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effects at the local level. The changes produced considerable social and economic dis­ locations for various groups of people who lived and worked in Singapore. The move to high-rise housing was a difficult experience for the elderly and low-income families that struggled to pay their rent (Chen and Tai 1977; Hassan 1977); just as crucially, the agency and dynamism of semi-autonomous squatter communities was quickly replaced by a submission to the norms of the imposed social and economic system when they were rehoused in public housing (Loh 2013). With a “tripartite” labor system in place and trade unions no longer independent of the state and capital, low-wage workers also had no power to contest unreasonable employers and poor working conditions. This was the case for migrant workers who arrived in Singapore in the 1970s, largely Malaysians. Both new and older research on the decade also points to widening social and income gaps within the Chinese population—between graduates of English- and Chinese-stream education and between employees in economic sectors differentially linked to Singapore’s industrialization (Salaff 1988; Koh 2010).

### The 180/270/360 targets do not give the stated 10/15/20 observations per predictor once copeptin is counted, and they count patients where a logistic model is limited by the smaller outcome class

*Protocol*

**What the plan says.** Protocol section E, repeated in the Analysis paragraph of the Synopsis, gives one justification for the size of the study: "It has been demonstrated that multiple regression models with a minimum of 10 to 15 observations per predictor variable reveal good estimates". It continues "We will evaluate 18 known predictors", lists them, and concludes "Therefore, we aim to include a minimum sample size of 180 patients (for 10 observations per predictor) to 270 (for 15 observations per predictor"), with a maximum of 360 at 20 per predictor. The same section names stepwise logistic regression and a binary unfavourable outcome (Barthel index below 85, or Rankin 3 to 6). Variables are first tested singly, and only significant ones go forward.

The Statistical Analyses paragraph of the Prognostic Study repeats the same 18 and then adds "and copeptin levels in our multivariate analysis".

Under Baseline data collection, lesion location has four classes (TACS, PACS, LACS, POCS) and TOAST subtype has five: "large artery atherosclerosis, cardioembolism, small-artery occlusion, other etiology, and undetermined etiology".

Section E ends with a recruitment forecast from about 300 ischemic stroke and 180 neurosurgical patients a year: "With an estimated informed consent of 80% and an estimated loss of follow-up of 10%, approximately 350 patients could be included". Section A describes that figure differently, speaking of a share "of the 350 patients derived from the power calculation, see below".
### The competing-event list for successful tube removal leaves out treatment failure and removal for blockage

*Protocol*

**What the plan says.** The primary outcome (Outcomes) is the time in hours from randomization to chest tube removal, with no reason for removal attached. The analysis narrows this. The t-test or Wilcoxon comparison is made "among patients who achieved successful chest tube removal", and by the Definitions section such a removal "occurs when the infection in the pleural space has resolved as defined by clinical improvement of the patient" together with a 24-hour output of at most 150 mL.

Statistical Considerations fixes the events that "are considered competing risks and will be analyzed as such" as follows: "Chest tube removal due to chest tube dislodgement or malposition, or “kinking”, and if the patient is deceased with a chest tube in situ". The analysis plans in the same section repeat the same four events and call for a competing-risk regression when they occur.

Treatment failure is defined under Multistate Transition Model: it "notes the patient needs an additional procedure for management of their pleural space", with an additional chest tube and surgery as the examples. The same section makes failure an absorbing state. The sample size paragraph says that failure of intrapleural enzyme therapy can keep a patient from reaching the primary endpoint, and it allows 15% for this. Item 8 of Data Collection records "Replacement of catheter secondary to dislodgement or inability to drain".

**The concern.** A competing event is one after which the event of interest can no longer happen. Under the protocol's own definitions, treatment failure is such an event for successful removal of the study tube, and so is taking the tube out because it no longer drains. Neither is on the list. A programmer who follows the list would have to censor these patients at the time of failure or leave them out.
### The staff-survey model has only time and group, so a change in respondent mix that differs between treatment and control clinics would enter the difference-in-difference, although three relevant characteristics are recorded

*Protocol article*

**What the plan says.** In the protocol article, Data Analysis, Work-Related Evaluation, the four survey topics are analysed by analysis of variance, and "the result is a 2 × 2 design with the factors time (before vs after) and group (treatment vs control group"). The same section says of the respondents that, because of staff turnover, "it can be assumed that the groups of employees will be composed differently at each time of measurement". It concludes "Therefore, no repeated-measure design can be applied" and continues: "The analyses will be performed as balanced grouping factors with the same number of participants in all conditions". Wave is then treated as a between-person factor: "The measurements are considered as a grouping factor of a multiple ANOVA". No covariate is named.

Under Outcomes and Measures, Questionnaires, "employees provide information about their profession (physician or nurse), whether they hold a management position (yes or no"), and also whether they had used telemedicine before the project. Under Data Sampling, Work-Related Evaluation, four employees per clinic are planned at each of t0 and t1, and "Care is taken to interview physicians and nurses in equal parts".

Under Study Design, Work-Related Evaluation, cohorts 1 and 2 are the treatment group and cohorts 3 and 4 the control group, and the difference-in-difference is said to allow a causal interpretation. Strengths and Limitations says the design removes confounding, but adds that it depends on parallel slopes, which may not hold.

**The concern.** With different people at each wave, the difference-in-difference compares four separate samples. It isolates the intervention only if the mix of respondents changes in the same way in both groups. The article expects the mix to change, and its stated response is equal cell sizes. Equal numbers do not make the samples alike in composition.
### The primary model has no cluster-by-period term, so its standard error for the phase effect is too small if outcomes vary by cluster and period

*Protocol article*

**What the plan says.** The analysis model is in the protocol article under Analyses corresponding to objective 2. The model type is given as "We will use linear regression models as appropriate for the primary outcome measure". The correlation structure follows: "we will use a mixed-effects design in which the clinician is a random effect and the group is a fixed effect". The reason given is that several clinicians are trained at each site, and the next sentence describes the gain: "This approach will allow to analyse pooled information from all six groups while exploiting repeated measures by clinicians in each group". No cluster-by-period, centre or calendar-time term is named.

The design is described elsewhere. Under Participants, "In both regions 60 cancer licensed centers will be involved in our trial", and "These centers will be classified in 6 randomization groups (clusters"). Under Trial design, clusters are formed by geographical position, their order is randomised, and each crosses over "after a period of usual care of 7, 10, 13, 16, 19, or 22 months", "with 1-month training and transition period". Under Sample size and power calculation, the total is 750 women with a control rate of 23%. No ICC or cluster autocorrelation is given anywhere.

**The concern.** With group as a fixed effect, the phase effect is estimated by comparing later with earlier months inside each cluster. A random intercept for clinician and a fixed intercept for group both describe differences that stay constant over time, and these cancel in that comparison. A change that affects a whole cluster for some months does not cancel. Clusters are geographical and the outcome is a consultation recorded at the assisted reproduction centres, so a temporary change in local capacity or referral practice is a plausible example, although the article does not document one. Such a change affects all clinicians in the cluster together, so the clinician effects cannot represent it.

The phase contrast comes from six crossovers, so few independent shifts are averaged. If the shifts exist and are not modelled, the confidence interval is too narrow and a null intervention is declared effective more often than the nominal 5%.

University student activism was likewise drastically curtailed by the end of the 1960s. In 1963–66 student groups across different academic institutions led a nationwide struggle for university autonomy and student rights, but this eventually failed (Loh et al. 2012). Between 1964 and 1978, students seeking entry into institutions of higher education, including the polytechnic, had to produce state-endorsed “suitability certificates” to support their application, which barred expressly leftist students. In 1971 the Socialist Club at the University of Singapore, which had been a leading intellectual voice for left-wing socialism since 1953, was deregistered following years of declining membership and activity. These setbacks did not spell the end of university student activism: in 1974 architecture students at the University of Singapore captured the Students’ Union (USSU) and attempted to organize exploited workers in Jurong Industrial Estate—the centerpiece of the government’s ambitious industrialization program. This effort was also criminalized and suppressed by the state, but it nevertheless had a galvanizing influence on the SPSU’s student leaders.